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Texas Law Schools

As the only state to have been its own nation before joining the U.S., Texas is known for its independent spirit -- and pride. These are also two attributes often found in the legal profession, so it's no surprise that Texas is home to the self-proclaimed greatest lawyer who ever lived, Houston litigator Joe Jamail.

Along with its powerhouse litigators, the Texas bar has also produced attorneys like H. Louis Nichols whose example set the professional standard for his peers. Although not a criminal law attorney, Nichols decided on his own initiative to meet with the accused assassin of President Kennedy after he was arrested in 1963. Nichols was the head of the Dallas County Bar Association at the time and believed it was his responsibility to ensure that the rights of the accused, and the process itself, were protected. Talk about fidelity to one's oath.

There are a number of reasons why you may want to consider Texas law schools when deciding where to start your legal career. Below you'll find information to help you plot your course.

Finding Your Law School Springboard

Having unique experiences in law school or specializing your education can help set you apart from the competition when you enter the job market. In some cases, students land their first jobs because of their extracurricular activities in law school. All of this is made even more important when the job market is tight, as has been the case in since the Great Recession. Fortunately, students in Texas law schools aren't lacking for opportunities to distinguish themselves.

For example, the University of Texas School of Law, which has been ranked among the top 20 law schools in the nation, offers a wide variety of dual degree programs and also administers several law clinics, including a Supreme Court clinic. Imagine going to your first interview out of law school being able to talk about your joint master's degree in community and regional planning or the petition for certiorari you drafted in a Supreme Court case, emphasized with a little Texas swagger of course.

In addition, Baylor University School of Law, which has also been ranked as a top-50 law school, allows students to specialize their J.D. in areas such as:

And for those students interested in practicing international law, the Southern Methodist University School of Law offers a number of international externships. These include positions with institutions like The Hague, the Inter-American Court of Human Rights, and the U.S. Mission to the EU, among others.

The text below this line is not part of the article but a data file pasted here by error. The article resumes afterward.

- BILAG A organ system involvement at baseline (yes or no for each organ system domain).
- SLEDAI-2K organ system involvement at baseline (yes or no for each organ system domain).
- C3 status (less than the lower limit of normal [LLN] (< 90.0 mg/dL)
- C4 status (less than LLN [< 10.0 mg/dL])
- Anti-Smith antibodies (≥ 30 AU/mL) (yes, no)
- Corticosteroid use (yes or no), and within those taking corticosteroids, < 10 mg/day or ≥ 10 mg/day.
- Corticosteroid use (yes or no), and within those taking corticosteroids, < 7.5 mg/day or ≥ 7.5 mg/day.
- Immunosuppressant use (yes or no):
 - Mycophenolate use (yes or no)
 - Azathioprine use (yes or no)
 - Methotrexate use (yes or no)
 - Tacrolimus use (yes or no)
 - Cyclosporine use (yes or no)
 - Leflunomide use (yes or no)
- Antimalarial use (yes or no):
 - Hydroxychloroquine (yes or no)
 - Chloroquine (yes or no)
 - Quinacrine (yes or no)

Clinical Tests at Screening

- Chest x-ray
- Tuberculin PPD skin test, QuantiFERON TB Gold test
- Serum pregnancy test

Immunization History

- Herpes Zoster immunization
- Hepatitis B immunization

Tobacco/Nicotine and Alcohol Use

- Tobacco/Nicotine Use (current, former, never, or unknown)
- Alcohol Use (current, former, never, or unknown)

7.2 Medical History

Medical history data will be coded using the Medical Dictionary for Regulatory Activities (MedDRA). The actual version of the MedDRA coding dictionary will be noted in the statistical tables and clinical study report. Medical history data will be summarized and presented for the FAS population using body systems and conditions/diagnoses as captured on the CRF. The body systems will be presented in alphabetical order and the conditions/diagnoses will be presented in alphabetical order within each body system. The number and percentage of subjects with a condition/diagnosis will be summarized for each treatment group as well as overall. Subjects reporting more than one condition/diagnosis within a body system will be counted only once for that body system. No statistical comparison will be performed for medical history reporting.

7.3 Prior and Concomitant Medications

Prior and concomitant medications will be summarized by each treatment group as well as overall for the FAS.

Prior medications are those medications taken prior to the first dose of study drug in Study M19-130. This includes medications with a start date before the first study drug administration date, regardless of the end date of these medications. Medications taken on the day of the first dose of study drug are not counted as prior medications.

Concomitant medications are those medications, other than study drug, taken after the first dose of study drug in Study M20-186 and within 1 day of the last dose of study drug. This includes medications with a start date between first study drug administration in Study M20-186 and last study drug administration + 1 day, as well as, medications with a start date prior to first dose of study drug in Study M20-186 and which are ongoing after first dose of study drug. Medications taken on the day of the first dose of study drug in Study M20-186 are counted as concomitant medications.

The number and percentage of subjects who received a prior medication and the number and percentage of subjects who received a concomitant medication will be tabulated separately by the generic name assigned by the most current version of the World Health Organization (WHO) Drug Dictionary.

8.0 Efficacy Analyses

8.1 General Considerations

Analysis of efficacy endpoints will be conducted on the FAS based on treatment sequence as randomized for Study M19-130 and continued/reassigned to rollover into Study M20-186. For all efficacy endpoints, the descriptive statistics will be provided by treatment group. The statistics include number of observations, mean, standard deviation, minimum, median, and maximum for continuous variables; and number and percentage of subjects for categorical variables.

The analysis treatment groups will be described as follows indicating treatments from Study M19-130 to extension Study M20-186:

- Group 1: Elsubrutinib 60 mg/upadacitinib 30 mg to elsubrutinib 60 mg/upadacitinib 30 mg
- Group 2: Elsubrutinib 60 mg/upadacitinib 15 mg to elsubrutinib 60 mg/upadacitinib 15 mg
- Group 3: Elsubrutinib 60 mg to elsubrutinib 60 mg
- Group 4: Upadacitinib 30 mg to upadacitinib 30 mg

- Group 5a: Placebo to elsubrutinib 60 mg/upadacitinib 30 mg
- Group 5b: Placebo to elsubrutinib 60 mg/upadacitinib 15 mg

Professional Opportunities for New Lawyers

Going to law school in Texas doesn't necessarily mean you'll take the bar and practice in the Lone Star State. Although if you do settle down to practice in Texas, there are a number of support resources available for entry level attorneys which may not exist in other jurisdictions.

The State Bar of Texas, for example, has a transition to practice program in which experienced attorneys volunteer to mentor newly-licensed attorneys. This kind of training can be invaluable, especially for recent law school graduates, and is another reason why going to law school in Texas may make sense for you.

Texas Law Schools Approved by the ABA

To learn more, a list of ABA-approved law schools in Texas is provided in the chart below.



Baylor University School of Law


SMU Dedman School of Law


South Texas College of Law


St. Mary's University School of Law

San Antonio

Texas Southern University - Thurgood Marshall School of Law


Texas Tech University School of Law


Texas A&M University School of Law Fort Worth
University of Houston Law Center


University of Texas School of Law


Texas Law Schools: Your Next Steps

When it comes to the legal profession, planning and strategy are always essential to success. As you begin your legal career, whether in Texas or any other jurisdiction, what you need are relevant and effective resources to help you plan for the future. What's even better is if those resources come without a price tag. That's where the FindLaw can help. Stay connected with FindLaw for Law Students to learn more, free of charge.

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